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Dr. Alexander Lionel Boraine (10 January 1931 – 5 December 2018)[1] was a South African politician and minister of religion.

Alex Boraine
Born(1931-01-10)10 January 1931
Cape Town, South Africa
Died (aged 87)
Cape Town, South Africa
Alma materRhodes University
University of Oxford
Drew University


Alex Boraine was born in Cape Town. Having been ordained as a Methodist minister in 1956, he studied at Rhodes University in South Africa, Oxford University in England, and Drew University in the United States.[2] In 1970, he was appointed youngest-ever President of the Methodist Church of Southern Africa, a position he held until 1972.[3] He was elected to parliament as an MP for the Progressive Party in 1974. He resigned in 1986 and, together with Frederik van Zyl Slabbert, founded IDASA, which organized the 1987 Dakar Conference with ANC leaders in Dakar, Senegal.[4] From 1986 to 1995, Boraine headed two South African nonprofit organizations concerned with ending apartheid and addressing the legacy it left behind.[5]

Boraine was one of the main architects of South Africa’s Truth and Reconciliation Commission. In 1995, he was appointed by President Nelson Mandela to be its deputy chair serving under Chairman Archbishop Desmond Tutu from 1996 to 1998. From 1998 until early 2001, he served as professor of law at New York University and as director of the New York University Law School's Justice in Transition program. In 2001 Boraine co-founded the International Center for Transitional Justice, an international human rights NGO. He served as ICTJ’s president for three years, and subsequently, the chairperson of ICTJ’s South Africa office. Alex Boraine travelled to many countries that were in transition from dictatorship to democracy, at the invitation of governments and NGOs, to share the South African experience. Boraine was a member of Advisory Board of Directors and a Global Visiting Professor of Law at the NYU School of Law's Hauser Global Law School Program.[5] He published five books,[5] including A Country Unmasked, published by Oxford University Press in November 2000, and A Life in Transition, published by Struik Publishers in June 2008.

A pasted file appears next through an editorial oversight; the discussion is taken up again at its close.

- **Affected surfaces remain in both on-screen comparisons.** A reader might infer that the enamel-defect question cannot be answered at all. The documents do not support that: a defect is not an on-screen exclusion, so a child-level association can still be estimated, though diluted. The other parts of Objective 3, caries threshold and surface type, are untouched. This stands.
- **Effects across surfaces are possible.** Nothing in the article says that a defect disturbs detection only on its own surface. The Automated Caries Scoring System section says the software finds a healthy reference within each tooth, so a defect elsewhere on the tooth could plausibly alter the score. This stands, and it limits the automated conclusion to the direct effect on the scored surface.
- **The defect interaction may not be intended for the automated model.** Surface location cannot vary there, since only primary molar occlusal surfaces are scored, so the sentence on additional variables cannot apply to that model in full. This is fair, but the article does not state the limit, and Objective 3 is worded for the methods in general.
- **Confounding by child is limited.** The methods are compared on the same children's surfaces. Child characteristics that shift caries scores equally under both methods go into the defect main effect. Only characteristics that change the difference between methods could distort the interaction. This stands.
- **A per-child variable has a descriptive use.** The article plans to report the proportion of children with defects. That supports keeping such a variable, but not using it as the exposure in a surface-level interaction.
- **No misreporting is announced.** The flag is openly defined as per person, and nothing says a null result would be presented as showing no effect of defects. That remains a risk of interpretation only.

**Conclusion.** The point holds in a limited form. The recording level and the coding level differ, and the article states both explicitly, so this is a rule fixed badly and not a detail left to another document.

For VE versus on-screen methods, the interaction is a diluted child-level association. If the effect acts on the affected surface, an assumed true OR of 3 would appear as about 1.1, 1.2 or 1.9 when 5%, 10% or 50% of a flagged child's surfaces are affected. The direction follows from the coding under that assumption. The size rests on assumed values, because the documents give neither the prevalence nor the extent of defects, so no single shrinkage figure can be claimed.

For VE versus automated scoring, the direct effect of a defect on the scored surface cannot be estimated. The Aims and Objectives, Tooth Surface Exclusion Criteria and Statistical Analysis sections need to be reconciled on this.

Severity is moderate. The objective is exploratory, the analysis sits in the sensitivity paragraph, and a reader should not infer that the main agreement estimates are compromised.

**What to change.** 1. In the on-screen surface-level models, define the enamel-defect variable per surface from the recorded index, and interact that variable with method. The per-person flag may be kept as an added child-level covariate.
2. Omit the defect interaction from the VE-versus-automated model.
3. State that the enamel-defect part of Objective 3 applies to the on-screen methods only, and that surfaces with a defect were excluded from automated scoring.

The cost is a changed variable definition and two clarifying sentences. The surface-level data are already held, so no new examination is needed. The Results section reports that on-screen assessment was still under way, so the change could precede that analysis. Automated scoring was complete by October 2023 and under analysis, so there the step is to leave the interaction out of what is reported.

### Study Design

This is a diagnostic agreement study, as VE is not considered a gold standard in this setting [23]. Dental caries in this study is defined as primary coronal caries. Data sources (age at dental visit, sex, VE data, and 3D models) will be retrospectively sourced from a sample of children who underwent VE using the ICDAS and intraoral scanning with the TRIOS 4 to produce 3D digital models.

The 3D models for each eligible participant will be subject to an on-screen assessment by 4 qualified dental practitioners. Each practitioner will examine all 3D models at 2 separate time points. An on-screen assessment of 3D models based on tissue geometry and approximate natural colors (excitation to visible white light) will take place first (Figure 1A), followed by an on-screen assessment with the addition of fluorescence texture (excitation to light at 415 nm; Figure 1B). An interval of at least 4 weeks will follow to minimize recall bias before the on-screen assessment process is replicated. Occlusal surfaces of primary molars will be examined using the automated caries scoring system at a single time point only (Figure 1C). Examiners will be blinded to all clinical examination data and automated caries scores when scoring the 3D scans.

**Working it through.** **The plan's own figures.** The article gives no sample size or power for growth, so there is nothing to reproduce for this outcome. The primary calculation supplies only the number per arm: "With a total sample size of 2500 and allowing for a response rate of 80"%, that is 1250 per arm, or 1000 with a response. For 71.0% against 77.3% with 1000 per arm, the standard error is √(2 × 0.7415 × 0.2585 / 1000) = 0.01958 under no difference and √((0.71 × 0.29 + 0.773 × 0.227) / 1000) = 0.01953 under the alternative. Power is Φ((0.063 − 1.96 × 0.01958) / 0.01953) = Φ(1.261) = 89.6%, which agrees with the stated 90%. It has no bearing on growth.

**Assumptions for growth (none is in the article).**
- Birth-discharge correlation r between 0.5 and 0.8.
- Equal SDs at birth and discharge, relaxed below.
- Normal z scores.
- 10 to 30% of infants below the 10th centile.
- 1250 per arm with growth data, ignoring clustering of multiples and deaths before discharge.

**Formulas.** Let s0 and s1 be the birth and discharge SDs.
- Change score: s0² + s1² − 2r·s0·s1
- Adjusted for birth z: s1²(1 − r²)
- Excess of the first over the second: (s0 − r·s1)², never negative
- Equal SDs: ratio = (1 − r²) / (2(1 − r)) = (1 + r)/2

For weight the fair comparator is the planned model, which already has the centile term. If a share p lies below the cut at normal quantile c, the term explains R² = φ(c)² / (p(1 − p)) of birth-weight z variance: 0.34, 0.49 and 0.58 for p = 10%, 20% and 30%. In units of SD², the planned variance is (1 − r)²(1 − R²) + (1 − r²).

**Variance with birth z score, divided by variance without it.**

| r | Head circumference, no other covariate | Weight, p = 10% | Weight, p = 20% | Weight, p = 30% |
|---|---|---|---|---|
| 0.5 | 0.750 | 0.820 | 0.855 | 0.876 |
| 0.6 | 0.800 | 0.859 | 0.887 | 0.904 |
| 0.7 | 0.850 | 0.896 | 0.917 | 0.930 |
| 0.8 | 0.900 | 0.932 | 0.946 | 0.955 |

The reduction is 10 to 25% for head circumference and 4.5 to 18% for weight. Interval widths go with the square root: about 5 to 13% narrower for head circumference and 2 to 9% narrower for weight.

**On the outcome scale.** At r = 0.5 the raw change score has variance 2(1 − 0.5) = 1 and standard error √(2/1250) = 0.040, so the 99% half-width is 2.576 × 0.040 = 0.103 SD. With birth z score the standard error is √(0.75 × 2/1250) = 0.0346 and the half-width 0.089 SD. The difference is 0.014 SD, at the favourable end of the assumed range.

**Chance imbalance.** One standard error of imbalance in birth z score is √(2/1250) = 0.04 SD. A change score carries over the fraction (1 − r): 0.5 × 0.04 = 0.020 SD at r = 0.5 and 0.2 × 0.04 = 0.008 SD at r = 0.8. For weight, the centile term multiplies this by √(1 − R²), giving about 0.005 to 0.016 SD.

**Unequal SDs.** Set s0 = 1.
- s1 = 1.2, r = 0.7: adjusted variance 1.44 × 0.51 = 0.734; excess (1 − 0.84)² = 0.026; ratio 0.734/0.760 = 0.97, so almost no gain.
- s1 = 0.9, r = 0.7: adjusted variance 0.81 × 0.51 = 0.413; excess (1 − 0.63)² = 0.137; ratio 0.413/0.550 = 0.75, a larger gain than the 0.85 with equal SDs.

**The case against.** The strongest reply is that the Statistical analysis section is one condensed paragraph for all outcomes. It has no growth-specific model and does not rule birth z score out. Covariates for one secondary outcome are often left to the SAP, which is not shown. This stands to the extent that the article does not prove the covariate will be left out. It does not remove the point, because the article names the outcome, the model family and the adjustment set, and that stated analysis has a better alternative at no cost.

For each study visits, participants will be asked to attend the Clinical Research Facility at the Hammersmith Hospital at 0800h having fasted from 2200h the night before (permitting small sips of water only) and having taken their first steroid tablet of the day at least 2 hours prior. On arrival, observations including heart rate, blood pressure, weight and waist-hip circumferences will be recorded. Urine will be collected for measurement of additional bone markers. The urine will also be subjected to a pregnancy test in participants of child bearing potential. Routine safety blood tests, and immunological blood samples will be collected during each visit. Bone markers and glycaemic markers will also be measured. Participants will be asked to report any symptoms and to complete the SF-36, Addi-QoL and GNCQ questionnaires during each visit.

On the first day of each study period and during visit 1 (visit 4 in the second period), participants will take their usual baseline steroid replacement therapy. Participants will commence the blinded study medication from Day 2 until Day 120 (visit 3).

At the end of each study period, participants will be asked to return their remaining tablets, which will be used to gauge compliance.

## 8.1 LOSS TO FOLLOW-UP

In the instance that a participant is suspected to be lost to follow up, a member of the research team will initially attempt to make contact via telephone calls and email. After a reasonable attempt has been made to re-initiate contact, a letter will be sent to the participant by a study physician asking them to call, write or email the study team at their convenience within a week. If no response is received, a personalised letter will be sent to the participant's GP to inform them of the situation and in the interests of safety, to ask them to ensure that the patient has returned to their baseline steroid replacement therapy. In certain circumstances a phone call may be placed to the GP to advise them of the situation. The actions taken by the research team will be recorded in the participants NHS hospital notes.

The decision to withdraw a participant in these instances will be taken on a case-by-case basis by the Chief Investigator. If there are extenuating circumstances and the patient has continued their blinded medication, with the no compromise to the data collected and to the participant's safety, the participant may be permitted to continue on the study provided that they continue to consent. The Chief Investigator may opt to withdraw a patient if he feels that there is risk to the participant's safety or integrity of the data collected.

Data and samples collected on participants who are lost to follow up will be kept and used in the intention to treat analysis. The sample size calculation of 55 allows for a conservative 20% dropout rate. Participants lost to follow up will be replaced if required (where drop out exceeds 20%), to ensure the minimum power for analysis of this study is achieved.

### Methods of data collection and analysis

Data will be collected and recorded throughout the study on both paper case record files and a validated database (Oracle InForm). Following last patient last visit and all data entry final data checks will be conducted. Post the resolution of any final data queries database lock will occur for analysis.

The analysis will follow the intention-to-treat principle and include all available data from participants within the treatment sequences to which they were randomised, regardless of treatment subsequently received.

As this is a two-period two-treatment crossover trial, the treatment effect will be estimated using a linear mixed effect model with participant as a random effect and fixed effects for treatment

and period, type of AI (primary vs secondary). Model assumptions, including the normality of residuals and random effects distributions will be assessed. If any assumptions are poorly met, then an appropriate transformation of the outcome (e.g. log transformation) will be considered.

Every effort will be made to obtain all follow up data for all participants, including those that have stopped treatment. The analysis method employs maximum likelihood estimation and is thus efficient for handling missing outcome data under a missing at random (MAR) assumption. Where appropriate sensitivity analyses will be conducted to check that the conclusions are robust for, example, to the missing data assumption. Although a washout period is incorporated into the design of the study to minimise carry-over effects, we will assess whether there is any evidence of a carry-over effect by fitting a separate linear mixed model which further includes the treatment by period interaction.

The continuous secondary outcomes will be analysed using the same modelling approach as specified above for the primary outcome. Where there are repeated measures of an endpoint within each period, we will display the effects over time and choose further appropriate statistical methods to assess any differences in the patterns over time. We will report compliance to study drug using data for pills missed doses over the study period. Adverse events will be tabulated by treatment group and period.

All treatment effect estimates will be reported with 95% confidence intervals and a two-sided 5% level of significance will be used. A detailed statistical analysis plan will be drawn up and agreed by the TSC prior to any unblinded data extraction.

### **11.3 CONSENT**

Boraine was awarded the Order of the Baobab in 2014.[5]

He died on 5 December 2018 in Constantia, Cape Town, at the age of 87.[6]


  1. ^ "Anti-apartheid activist Alex Boraine passes away". BizNews. 5 December 2018. Retrieved 7 December 2018.
  2. ^ "1999 Dedication - Alexander Boraine & Desmond Tutu", NYU Law
  3. ^ "Desmond Tutu mourns passing of TRC co-founder Alex Boraine". Independent Online. 6 December 2018. Retrieved 7 December 2018.
  4. ^ "About Alex Boriane" Archived 2012-03-16 at the Wayback Machine., Random House Struik
  5. ^ a b c d "Alex Boriane", International Center for Transitional Justice
  6. ^ Former TRC vice-chairperson Alex Boraine dies at 87

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